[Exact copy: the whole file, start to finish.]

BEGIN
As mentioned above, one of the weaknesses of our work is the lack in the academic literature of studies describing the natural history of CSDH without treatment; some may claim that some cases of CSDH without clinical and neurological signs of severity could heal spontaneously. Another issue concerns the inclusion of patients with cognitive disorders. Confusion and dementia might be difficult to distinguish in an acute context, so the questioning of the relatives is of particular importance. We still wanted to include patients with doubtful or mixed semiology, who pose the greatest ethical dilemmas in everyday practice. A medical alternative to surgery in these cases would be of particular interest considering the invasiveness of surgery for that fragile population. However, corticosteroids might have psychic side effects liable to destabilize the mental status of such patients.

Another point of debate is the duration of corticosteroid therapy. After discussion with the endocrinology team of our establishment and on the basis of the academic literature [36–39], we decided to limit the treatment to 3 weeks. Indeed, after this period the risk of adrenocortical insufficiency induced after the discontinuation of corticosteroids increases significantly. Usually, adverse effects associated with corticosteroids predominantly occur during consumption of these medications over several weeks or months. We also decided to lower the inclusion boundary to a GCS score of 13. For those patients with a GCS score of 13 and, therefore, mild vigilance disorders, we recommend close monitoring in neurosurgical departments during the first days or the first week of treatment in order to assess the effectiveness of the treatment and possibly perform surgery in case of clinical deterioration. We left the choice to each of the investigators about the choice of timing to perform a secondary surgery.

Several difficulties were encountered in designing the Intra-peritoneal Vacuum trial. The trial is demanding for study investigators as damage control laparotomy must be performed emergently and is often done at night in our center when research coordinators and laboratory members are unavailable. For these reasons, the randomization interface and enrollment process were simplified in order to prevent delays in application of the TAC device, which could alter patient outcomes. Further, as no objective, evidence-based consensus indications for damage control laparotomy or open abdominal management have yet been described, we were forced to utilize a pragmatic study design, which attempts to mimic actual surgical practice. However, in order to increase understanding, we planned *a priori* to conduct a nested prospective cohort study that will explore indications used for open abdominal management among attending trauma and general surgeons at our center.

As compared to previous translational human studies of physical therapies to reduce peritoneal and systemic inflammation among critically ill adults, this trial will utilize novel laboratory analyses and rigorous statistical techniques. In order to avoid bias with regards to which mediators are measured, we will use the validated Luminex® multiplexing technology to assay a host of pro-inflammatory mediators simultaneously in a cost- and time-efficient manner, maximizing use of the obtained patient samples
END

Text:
As mentioned above, one of the weaknesses of our work is the lack in the academic literature of studies describing the natural history of CSDH without treatment; some may claim that some cases of CSDH without clinical and neurological signs of severity could heal spontaneously. Another issue concerns the inclusion of patients with cognitive disorders. Confusion and dementia might be difficult to distinguish in an acute context, so the questioning of the relatives is of particular importance. We still wanted to include patients with doubtful or mixed semiology, who pose the greatest ethical dilemmas in everyday practice. A medical alternative to surgery in these cases would be of particular interest considering the invasiveness of surgery for that fragile population. However, corticosteroids might have psychic side effects liable to destabilize the mental status of such patients.

Another point of debate is the duration of corticosteroid therapy. After discussion with the endocrinology team of our establishment and on the basis of the academic literature [36–39], we decided to limit the treatment to 3 weeks. Indeed, after this period the risk of adrenocortical insufficiency induced after the discontinuation of corticosteroids increases significantly. Usually, adverse effects associated with corticosteroids predominantly occur during consumption of these medications over several weeks or months. We also decided to lower the inclusion boundary to a GCS score of 13. For those patients with a GCS score of 13 and, therefore, mild vigilance disorders, we recommend close monitoring in neurosurgical departments during the first days or the first week of treatment in order to assess the effectiveness of the treatment and possibly perform surgery in case of clinical deterioration. We left the choice to each of the investigators about the choice of timing to perform a secondary surgery.

Several difficulties were encountered in designing the Intra-peritoneal Vacuum trial. The trial is demanding for study investigators as damage control laparotomy must be performed emergently and is often done at night in our center when research coordinators and laboratory members are unavailable. For these reasons, the randomization interface and enrollment process were simplified in order to prevent delays in application of the TAC device, which could alter patient outcomes. Further, as no objective, evidence-based consensus indications for damage control laparotomy or open abdominal management have yet been described, we were forced to utilize a pragmatic study design, which attempts to mimic actual surgical practice. However, in order to increase understanding, we planned *a priori* to conduct a nested prospective cohort study that will explore indications used for open abdominal management among attending trauma and general surgeons at our center.

As compared to previous translational human studies of physical therapies to reduce peritoneal and systemic inflammation among critically ill adults, this trial will utilize novel laboratory analyses and rigorous statistical techniques. In order to avoid bias with regards to which mediators are measured, we will use the validated Luminex® multiplexing technology to assay a host of pro-inflammatory mediators simultaneously in a cost- and time-efficient manner, maximizing use of the obtained patient samples